One of the requirements for entry into Fiji, in addition to a passport and proof you aren't carrying fruit flies, is a return ticket. Arriving someplace so beautiful and having to offer immediate assurance you'll leave is a little sad, but it is also fitting. You must leave paradise, after all—unless you are among the lucky souls who watch over it. Fiji is a South Pacific nation of fewer than a million people scattered over 100 of its 350 verdant islands. Since 2000, the number of pleasure seekers descending here has increased by an average of 45,000 each year. The search for paradise, it appears, is now a more powerful economic engine for the country than the export of sugar, fish, clothing, and gold—and the level of travel is inching closer to the high end all the time. But statistics are far from your mind when you have come to Fiji to stay on Dolphin Island, a seven-acre speck just off the north shore of the main island, Viti Levu. The number of fellow travelers you will encounter here is exactly...zero.
Dolphin has just two rooms. When you stay here with your family or mate, the island is yours entirely. On either side of Dolphin are two larger islands, one with a few dive resorts and second homes hidden away in the mangroves, the other privately owned. At low tide you can walk along the sandbars that connect the archipelago, dodging starfish and sand crabs. When the tide rolls in you can kayak or swim out to a coral reef to snorkel. Meals are served in a bure, a Fijian structure open on three sides with a wide porch and a high-peaked roof. Next to it is a smaller bure, housing the guest rooms, decorated in local style, with dark-wood beams and black-and-brown-patterned masi cloth on the white walls. The larger bure is the grander of the two: The masi lining the ceilings are magnificent and the coconut-twine lashings holding the beams to the posts are extraordinarily fine. (The twine comes from a village in the Lau islands; the men who make it have no hair on their thighs, the result of years spent rolling coconut fiber into thread on their laps.) Yet the luxury of Dolphin is neither of the extradeep-whirlpool-tub variety nor of any other man-made amenity. The sense of total isolation beneath palms, beside warm blue water, the scent of frangipani all around, has few equals.
"We felt one of the great charms of life on the island was its rustic, almost native-style simplicity," says Dolphin's owner, Alex van Heeren, the Dutch businessman who bought his bit of nirvana in 1985. Until two years ago he used it only as a family retreat. "This is in direct contrast to many of the resorts in Fiji," Van Heeren explains.
Dolphin Island could be considered the antithesis of more familiar places like the Wakaya Club, the immensely successful and überluxe resort near Ovalau Island, to the east of Dolphin. There's no restaurant, tennis court, or spa. And only recently did Van Heeren, who also (and tellingly) owns the superb Huka Lodge in Taupo, New Zealand, decide to put in a swimming pool. "Any development on the island has been very gradual and very organic," he says. "The pool"—to be completed by the end of the year—"will feel like it has been there forever." In fact, in the 20 years that Van Heeren has owned the island, he has barely done anything other than construct the bures, prune ancient pineapple trees, and preserve the old stone fish traps that lace the water on the northern side. The most notable recent addition was a thatched-roof hut on the crest of a hill at the island's far end. It's a magnificent spot: an open-air suite lit only by kerosene lanterns, a bamboo bed draped in mosquito netting, an outdoor bathroom, and a view of Bligh Water, a windy stretch of sea in front of the island. With the only sign of humans the twinkle of fishing-boat lights on the horizon, such communion with nature becomes transcendent—and just a little terrifying. No one but Van Heeren (including this author, who lasted ten minutes in the dark) has actually spent the night out here.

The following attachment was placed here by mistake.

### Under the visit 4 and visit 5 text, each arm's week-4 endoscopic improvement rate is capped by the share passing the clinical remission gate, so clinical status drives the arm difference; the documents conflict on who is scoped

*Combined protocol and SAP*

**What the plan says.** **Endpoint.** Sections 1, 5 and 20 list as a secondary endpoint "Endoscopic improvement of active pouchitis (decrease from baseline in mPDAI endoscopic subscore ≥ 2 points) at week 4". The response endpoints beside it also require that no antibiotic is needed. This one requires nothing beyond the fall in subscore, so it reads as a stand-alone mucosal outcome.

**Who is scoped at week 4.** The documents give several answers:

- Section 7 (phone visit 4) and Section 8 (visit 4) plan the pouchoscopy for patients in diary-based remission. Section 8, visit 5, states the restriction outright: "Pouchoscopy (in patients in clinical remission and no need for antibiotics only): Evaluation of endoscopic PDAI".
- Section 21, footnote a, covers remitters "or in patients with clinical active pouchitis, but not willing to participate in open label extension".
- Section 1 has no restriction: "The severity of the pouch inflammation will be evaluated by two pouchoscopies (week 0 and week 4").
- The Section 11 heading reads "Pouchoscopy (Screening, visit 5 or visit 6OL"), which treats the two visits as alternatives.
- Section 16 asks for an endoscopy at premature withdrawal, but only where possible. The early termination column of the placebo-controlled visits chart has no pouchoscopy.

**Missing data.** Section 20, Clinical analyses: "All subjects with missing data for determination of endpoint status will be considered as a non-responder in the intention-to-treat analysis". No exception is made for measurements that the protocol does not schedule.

You can reach Dolphin in two ways—a 20-minute seaplane flight from Nadi Airport, on the southwest coast of Viti Levu, or from Nadi by car, a two and a half-hour drive to the small marina in Raki Raki, from which the island is a ten-minute boat ride. For hurried travelers making a stopover en route to Sydney or Auckland, New Zealand, the advantage of taking a seaplane may be obvious. For those with more time on their hands, there is indescribable value in being driven through the countryside. The gradual immersion in a bucolic world is good preparation for island life. Viti Levu's main road snakes past churches, schools, and tiny stores, bisecting towns and villages that are home to the nation's nearly fifty-fifty mix of native people and Indo-Fijians, the descendants of Indian laborers brought to Fiji by the British in the 19th century to work the sugarcane fields. Our driver, Shashi, a third-generation Indo-Fijian, told us that the two cultures rarely mingle. "Fijians are lazy," he said of his native countrymen. The Indo-Fijians, he states, are more productive; they are employed as merchants, taxi drivers, politicians. Yet, there they were at dawn: dozens of natives—adults and children alike—walking in the roadside grass, riding rickety bikes, waiting for buses to take them to work and school. The shacks of their village, visible from the road, were illuminated by the single fluorescent bulbs so common to poor communities here. The air carried the woody aroma of autumn even though it was October, the middle of spring and the end of the high-tourist season.